We promote the public provision of care and to building gender-transformative public care systems with decent work and the recognition of the human right to care at its core.
It's clear we need a new model which puts caring for people ahead of caring for profits, says Rosa Pavanelli on Global Day of Action for Care. Recognising, rewarding, reducing, redistributing and reclaiming care work is the radical and essential method needed to create a system which truly cares for us all.
Who cares? Fixing the care crisis
PSI advocates for a radical new approach to care
Highlighting the need to urgently rethink care in our society, to integrate transforming gender roles in the organisation of quality, universal and public care service systems, while also denouncing and opposing the privatisation, commodification and financialisaton of the sector.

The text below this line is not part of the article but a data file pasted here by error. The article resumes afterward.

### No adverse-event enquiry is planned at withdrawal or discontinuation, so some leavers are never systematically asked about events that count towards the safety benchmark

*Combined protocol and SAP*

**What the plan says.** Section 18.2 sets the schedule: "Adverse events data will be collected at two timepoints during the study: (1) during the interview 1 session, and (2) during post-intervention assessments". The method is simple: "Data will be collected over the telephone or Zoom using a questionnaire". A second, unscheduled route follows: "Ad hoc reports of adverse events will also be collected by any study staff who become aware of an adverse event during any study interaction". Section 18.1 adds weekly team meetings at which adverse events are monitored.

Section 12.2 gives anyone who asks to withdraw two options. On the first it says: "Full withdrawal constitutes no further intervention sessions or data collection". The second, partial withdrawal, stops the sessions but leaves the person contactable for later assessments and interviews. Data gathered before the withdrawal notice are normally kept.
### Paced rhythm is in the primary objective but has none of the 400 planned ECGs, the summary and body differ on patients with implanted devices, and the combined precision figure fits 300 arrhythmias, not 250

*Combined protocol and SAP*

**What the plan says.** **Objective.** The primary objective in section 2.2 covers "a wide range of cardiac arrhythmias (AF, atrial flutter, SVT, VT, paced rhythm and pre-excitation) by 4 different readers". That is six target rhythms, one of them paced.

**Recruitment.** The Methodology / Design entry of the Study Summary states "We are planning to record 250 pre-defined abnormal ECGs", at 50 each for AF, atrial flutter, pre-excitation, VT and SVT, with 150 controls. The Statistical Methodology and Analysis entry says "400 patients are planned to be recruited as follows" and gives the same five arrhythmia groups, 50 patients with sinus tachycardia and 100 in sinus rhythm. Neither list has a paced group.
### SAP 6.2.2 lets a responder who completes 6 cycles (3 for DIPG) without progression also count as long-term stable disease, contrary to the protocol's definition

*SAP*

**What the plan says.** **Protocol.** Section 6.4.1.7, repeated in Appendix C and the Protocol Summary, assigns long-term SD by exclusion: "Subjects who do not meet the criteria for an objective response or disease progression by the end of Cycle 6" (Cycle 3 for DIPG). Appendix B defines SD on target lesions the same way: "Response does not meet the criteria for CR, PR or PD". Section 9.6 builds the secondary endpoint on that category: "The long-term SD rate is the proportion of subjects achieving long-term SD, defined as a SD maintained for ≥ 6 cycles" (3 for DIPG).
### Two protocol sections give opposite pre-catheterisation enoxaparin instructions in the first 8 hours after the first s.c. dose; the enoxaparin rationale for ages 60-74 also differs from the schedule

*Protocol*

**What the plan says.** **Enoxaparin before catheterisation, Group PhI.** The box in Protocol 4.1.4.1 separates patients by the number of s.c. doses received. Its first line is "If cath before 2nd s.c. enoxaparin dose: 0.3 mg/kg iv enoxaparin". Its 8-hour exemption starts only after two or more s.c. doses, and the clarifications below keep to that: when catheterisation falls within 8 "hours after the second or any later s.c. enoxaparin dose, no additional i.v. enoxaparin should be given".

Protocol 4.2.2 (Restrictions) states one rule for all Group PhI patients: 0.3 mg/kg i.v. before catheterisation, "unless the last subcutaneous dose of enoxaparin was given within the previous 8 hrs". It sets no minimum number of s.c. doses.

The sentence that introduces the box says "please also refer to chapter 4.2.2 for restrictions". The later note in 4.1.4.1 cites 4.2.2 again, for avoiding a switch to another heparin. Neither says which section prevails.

Fixing the care crisis requires a shift away from notions of a ‘care economy’ towards the social organisation of care.
Our Care Manifesto calls for a global movement to rebuild the social organisation of care based on five key concepts.
Recognise the social and economic value of care work (paid or not) and the human right to care.
Reward and remunerate care work with equal pay for work of equal value, decent pensions, dignified working conditions and comprehensive social protection.
Reduce the burden of unpaid care work on women.
Redistribute care work within households, among all workers, eliminating the sexual division of labour and between households and State.
Reclaim the public nature of care services and restore the duty and the primary responsibility of the State to provide public care services and develop care systems that transform gender relations and women’s lives - including by financing State´s capacity to invest through fair and progressive taxation and ensuring internationally equal taxing rights of nation States.
Pushing for change